Report: Enforcement mechanisms 'critical' for post-Brexit environmental prosperity

Introducing and transposing key environmental legislation that enforces political stability once the UK leaves the European Union (EU) will be "critical" to ensuring investor confidence, a new report from a House of Lords Committee has claimed.

One of the main concerns listed in the report was the Government’s “worryingly complacent” attitude towards the loss of the enforcement regime

One of the main concerns listed in the report was the Government’s “worryingly complacent” attitude towards the loss of the enforcement regime

The EU Energy and Environment Sub-Committee released the “Brexit: environment and climate change” report today (14 February), which found that effective enforcement of new and existing legislation would be crucial to overcoming short-term “vulnerabilities” in relation to protecting the environment.

The report claims that the “patchwork quilt of measures” derived from EU law would make maintaining existing environmental standards increasingly complex. Even if the Government can integrate a seamless new climate agenda, the report highlights concerns over the Government’s ability to enforce the legislative regime, which is currently handled by the European Court of Justice.

“The European Commission and the Court of Justice have played absolutely vital roles in monitoring and enforcing environmental law in the UK,” EU Energy and Environment Sub-Committee chairman Lord Teverson said.

“The bottom line is that if the UK fails to honour EU environmental law, it will end up in court. That’s going to change after Brexit, but the vast majority of our witnesses were emphatic that an effective and independent domestic enforcement mechanism will still be needed.”               

The Government hopes to have transposed all EU-derived legislation into law through the Great Repeal Act and the Environment Secretary Andrea Leadsom recently confirmed that around two-thirds of EU environmental legislation will be transferred across into UK law in the immediate aftermath of Brexit.

Defra’s determination

The Committee quizzed a range of witnesses, including the Grantham Institute on Climate Change and the Environment, the Aldersgate Group and WWF UK, on various implications that could arise during Brexit negotiations.

One of the main concerns listed by witnesses was the Government’s “worryingly complacent” attitude towards the loss of the enforcement regime, while concerns also arose regarding Defra’s ability to handle the transferal progress, despite its “applaudable” determination.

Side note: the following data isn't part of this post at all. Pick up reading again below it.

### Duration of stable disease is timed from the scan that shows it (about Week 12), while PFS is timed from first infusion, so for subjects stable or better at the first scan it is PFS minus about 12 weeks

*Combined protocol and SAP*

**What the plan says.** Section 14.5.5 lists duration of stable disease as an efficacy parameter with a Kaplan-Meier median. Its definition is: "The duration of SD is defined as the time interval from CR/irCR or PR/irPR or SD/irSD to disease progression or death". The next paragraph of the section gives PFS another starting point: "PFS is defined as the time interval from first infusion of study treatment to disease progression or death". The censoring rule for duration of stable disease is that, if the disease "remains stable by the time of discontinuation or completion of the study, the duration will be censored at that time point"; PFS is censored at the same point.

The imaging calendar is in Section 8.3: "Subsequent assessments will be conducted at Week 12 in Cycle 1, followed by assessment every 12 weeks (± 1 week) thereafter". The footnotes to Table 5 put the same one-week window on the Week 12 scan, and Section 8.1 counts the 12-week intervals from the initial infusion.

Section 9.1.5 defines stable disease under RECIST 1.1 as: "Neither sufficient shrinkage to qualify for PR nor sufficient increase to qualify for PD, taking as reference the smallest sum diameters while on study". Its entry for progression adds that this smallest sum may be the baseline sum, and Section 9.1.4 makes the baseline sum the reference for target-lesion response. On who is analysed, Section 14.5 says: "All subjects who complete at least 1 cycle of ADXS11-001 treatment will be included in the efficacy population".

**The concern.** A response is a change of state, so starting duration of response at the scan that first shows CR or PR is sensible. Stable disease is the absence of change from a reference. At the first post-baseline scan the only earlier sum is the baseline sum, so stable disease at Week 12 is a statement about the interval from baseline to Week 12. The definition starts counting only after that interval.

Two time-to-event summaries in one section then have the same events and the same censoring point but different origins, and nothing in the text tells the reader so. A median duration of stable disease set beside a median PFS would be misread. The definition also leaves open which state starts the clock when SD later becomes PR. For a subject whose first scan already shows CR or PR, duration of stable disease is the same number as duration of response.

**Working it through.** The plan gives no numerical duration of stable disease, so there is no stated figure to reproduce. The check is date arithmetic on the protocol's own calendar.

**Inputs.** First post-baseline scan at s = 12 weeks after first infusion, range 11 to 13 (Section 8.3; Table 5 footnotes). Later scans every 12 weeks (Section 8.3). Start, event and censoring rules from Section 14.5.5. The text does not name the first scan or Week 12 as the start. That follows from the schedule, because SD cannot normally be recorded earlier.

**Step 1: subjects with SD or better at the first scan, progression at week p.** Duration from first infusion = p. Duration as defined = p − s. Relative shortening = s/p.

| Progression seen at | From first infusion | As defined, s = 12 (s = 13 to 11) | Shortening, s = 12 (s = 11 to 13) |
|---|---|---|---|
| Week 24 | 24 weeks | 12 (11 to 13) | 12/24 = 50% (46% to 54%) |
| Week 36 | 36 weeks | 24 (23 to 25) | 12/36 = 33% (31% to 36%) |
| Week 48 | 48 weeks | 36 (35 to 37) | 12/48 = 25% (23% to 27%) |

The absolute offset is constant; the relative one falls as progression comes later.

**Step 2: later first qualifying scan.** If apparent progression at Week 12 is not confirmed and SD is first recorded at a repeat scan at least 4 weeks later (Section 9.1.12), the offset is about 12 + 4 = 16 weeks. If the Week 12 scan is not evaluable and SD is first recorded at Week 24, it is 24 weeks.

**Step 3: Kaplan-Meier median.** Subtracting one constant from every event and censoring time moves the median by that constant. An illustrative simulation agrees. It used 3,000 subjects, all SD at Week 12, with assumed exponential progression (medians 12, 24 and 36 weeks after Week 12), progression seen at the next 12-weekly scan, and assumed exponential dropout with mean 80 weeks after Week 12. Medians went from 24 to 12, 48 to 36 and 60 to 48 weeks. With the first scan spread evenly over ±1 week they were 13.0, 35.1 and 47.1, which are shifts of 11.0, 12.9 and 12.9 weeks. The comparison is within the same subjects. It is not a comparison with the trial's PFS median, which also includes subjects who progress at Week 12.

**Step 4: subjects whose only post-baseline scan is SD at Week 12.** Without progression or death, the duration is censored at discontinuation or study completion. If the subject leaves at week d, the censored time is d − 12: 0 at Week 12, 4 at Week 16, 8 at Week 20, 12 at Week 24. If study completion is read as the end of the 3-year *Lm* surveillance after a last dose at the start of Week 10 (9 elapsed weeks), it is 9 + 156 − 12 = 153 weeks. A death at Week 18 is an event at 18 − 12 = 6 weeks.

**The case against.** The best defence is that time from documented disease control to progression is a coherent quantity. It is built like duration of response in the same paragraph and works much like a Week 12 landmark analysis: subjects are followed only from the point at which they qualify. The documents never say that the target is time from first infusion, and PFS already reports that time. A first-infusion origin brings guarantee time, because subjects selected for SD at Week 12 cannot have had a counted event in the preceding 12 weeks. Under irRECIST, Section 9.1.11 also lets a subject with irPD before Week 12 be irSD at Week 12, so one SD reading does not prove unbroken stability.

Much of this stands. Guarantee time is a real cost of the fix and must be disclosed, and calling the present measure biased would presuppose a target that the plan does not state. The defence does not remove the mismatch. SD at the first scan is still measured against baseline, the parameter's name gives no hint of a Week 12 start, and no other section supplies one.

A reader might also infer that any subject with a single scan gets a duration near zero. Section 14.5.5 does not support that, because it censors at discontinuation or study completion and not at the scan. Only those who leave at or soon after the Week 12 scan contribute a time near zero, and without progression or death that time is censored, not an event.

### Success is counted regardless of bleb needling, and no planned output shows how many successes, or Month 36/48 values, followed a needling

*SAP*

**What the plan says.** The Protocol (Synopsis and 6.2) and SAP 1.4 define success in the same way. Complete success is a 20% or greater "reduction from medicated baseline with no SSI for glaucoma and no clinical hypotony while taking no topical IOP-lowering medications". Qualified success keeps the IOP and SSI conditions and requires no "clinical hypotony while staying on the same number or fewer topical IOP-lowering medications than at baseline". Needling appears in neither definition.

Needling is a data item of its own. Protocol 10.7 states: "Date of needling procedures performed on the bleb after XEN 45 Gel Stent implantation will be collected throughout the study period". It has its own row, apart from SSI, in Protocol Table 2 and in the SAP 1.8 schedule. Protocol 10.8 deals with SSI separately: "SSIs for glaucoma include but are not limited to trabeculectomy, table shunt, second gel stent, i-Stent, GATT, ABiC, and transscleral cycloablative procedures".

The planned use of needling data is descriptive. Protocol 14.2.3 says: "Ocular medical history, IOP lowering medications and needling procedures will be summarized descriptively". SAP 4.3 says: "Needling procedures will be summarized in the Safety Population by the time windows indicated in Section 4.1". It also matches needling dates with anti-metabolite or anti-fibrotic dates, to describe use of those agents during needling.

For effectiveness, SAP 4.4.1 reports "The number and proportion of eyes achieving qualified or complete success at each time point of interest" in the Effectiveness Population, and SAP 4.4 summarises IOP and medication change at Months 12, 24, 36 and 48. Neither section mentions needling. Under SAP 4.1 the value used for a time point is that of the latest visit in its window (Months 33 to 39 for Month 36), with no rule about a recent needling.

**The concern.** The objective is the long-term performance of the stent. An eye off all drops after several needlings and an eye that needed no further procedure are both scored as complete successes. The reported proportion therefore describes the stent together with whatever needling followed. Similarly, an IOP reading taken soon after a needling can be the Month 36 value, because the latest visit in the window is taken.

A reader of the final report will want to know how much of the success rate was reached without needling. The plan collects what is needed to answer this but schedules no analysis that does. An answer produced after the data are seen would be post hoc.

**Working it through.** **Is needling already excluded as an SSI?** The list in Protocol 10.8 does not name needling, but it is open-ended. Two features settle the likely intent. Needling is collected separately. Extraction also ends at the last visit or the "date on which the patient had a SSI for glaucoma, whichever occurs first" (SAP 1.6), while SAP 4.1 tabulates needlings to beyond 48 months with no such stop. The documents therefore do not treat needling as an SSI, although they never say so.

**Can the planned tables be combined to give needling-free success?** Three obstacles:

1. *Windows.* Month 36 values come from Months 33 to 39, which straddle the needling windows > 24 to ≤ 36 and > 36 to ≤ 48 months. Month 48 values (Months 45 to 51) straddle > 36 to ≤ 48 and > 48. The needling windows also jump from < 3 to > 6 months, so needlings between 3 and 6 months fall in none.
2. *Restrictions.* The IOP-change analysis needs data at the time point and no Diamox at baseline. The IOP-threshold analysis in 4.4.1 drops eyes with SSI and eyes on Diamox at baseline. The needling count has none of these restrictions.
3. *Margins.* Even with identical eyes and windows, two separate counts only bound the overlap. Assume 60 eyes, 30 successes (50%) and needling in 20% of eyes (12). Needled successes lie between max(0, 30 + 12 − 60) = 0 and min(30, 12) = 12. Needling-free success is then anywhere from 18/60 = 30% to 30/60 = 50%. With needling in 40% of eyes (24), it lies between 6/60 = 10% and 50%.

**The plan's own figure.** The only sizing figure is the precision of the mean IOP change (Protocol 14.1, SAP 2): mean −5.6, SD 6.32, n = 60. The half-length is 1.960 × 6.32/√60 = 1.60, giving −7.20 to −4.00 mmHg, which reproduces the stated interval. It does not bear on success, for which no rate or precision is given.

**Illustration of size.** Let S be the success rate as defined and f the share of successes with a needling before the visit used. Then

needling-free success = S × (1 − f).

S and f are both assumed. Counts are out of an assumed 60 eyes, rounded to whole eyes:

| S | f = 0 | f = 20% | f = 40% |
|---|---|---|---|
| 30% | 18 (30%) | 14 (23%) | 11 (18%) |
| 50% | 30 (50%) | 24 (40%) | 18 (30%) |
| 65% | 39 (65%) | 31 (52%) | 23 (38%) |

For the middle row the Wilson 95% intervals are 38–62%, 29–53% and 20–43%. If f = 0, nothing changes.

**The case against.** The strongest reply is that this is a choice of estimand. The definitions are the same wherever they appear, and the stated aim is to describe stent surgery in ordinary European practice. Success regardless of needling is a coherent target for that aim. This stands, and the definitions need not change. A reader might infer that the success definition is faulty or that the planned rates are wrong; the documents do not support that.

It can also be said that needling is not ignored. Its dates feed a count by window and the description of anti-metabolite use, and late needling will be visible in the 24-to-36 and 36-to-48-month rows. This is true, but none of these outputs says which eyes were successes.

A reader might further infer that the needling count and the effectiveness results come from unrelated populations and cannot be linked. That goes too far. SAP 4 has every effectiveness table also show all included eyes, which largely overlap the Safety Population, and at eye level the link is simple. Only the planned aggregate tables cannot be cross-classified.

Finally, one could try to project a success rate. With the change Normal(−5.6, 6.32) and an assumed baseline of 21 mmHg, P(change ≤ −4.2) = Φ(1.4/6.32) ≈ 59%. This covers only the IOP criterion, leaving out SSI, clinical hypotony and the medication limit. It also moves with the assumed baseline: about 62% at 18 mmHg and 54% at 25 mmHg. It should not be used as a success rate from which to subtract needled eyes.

Defra, which has an overarching responsibility for safeguarding Britain's natural environment, has seen its day-to-say spending cut by 15%, and the department’s administrative costs have also been slashed by 26%. The report notes that Defra will need a “substantial increase” in resources if it is to succeed in maintaining environmental legislation.

Speaking to edie on the eve of the report's launch, Lord Teverson added: “We don’t criticise Defra for their wish to do all of this, the ambition is there, but the Committee is aware that Defra has suffered some of the largest cuts to public spending.

“Defra has the whole agricultural policy to deal with, and has to act as the ‘bridge-head’ going into these negotiations. It is a huge ask. The worry is, although we don’t question the wish to accomplish it, that the resource and time constraints are going to make it an all-too-difficult task.”

One of the main concerns over the enforcement issues is that Leadsom has previously claimed that the “UK courts are perfectly able to deal with matters of enforcement”, going as far to confirm that “we won’t be needing to replace European courts”.

Enforce and fund

The report raises concerns over the Government and the UK court’s abilities to hold itself to account, stressing the importance of discussing additional mechanisms that can help fill the gap left by the European Commission.

Overarching concerns regarding the transposal of EU regulations have re-ignited fears that environmental policies could be watered-down, a concern of Green Party MP Caroline Lucas, or even eroded.

Alongside calls for clarity over funding post-Brexit, so far only approved Horizon 2020 projects will have funding underwritten by the Treasury up to 2020, the report warns that restrictions and new tariffs could increase the cost of waste management in the UK. Investment researcher Sustainalytics has previously warned that Brexit could 'weaken' business standards for recycling and air quality.

The report also calls on the Government to communicate on new emissions trading scheme (ETS) reforms, due to commence this week. Witnesses argued that adopting a carbon tax with a similar price floor to any new ETS reforms could be more beneficial in the long-term for UK businesses.

Matt Mace


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andrea leadsom | european commission | Brexit | green policy

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